And then have a look at 10. I notice something about 10 with the colours inside of it. It's got the colours of 2 and the colours of 5. And that made me think about if you multiply 2 by 5, you get 10 or if you multiply 5 by 2, you also get 10. And then that made me start wondering about 20, because it has the same colours, but it also has the same number of orange sections as 4. Oh, I know, it's so interesting, isn't it? And so it's now over to you mathematicians.
[The earlier pattern array from 1-20 is placed above the coloured 1-20 circle array. Further single images from each array appear as mentioned by speaker.]
We're interested in what you noticed here. And what we'd like you to think about is comparing actually what's the same in the... the visuals of the numbers, in the way that YouCubed thought about it and the way that Dan Finkel thinks about it in Math for Love. What's different? And also, what are just some really cool, curious, interesting things that you notice? I'll share with you one before you head off. I found this really interesting. Here's one way of representing 6 from Dan. I need to have the colours beneath to think about the code. So the orange in the 6 represents the 2 and the green in the 6 represents 3. And that makes sense to me because 6 is 2 x 3 or 3 x 2.
And here's what this looks like on YouCubed. It's also showing me 3 2s, but it's showing me the chunks of the 2s inside the 6. I can see exactly how many things it is, whereas with Dan's, I can't actually see the quantity, but I can see still some really important relationships. So over to you mathematicians to notice and explore and wonder and test out and share your amazing ideas. Over to you.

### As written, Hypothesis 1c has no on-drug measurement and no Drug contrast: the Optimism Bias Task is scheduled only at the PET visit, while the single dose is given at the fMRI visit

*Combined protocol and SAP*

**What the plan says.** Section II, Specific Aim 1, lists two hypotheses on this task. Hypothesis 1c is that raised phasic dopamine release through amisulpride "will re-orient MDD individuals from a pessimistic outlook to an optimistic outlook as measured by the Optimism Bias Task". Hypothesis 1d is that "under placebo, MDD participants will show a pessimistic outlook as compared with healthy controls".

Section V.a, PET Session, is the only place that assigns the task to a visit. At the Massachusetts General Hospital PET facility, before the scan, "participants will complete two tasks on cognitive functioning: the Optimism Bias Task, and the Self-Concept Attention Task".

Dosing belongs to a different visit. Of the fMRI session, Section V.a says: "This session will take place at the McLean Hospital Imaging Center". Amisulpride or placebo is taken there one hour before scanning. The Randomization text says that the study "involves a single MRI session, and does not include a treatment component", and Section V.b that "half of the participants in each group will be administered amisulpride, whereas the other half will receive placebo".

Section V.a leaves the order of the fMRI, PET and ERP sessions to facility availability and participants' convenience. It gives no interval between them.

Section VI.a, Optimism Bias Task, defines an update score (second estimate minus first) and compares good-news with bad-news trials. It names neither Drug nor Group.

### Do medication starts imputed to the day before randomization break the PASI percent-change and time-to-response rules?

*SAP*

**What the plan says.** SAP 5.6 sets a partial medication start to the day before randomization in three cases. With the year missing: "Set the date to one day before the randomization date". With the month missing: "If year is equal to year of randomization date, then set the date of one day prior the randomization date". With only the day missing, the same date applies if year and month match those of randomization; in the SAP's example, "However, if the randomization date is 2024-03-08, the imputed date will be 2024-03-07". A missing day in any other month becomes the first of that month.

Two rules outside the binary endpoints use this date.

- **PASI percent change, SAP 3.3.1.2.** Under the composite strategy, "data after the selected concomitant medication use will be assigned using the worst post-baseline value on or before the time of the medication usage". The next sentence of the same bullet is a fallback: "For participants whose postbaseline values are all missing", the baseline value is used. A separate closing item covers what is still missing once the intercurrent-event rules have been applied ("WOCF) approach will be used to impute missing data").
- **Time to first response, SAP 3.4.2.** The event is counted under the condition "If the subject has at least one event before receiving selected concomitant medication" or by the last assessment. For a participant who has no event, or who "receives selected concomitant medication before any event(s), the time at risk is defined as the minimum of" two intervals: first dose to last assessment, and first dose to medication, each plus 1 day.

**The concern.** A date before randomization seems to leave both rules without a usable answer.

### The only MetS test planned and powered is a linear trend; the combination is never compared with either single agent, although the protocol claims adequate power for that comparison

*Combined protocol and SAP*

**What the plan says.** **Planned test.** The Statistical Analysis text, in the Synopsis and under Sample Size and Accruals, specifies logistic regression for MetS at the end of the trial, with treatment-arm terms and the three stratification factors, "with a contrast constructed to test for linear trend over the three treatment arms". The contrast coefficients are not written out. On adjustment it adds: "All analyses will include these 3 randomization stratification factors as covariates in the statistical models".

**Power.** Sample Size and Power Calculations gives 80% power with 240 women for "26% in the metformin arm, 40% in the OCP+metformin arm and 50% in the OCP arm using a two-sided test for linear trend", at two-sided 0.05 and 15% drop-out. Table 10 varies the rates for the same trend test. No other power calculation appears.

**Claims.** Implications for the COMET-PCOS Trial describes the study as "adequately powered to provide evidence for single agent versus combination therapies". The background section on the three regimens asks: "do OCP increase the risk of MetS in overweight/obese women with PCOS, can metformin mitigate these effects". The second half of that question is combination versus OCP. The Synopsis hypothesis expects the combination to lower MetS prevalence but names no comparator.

[White text on a blue background reads ‘Over to you!’ and then ‘ What’s (some of) the mathematics?’]
So what's some of the mathematics here?
[Black text on a white background reads ‘What’s (some of) the mathematics?’ Below, black text bullet points (read by speaker) and a colour image of the Dan Finkel 1-20 visual of numbers and the earlier pattern of numbers.]
Some really important ideas in mathematics is that bigger numbers are made up of smaller numbers, and these visuals help us see the composition of numbers. It's also really important that we know that you can decompose or partition numbers in ways that help us see multiplicative situations as well as additive ones. So for example, when I see 6 as 3 x 2, that's multiplicative, whereas 5 plus one is an additive way of thinking.
Some numbers can be partitioned into equal groups in different ways, and other numbers can't be partitioned into equal groups at all. That's really interesting. And what I find so fascinating is that something can have the exact same value but look quite different. Just look at these two ways of representing 8.
[At the bottom, the 2 representations of 8 from the different arrays. The pattern array has 8 as 2 groups of 4 and the Dan Finkel version has 3 orange-coloured segments forming a circumference inside the ‘8’ circle.]
Alright mathematicians, you better go back to being creative and imagining, and we look forward to seeing you soon. Over to you.
[The NSW Government waratah logo turns briefly in the middle of various circles coloured blue, red, white and black. A copyright symbol and small blue text below it reads ‘State of New South Wales (Department of Education), 2021.’]
[End of transcript]
What’s the same in these visual representations of the numbers 1- 20? What's different?
What are some things you find cool and/or curious?
Record your thinking in your workbook.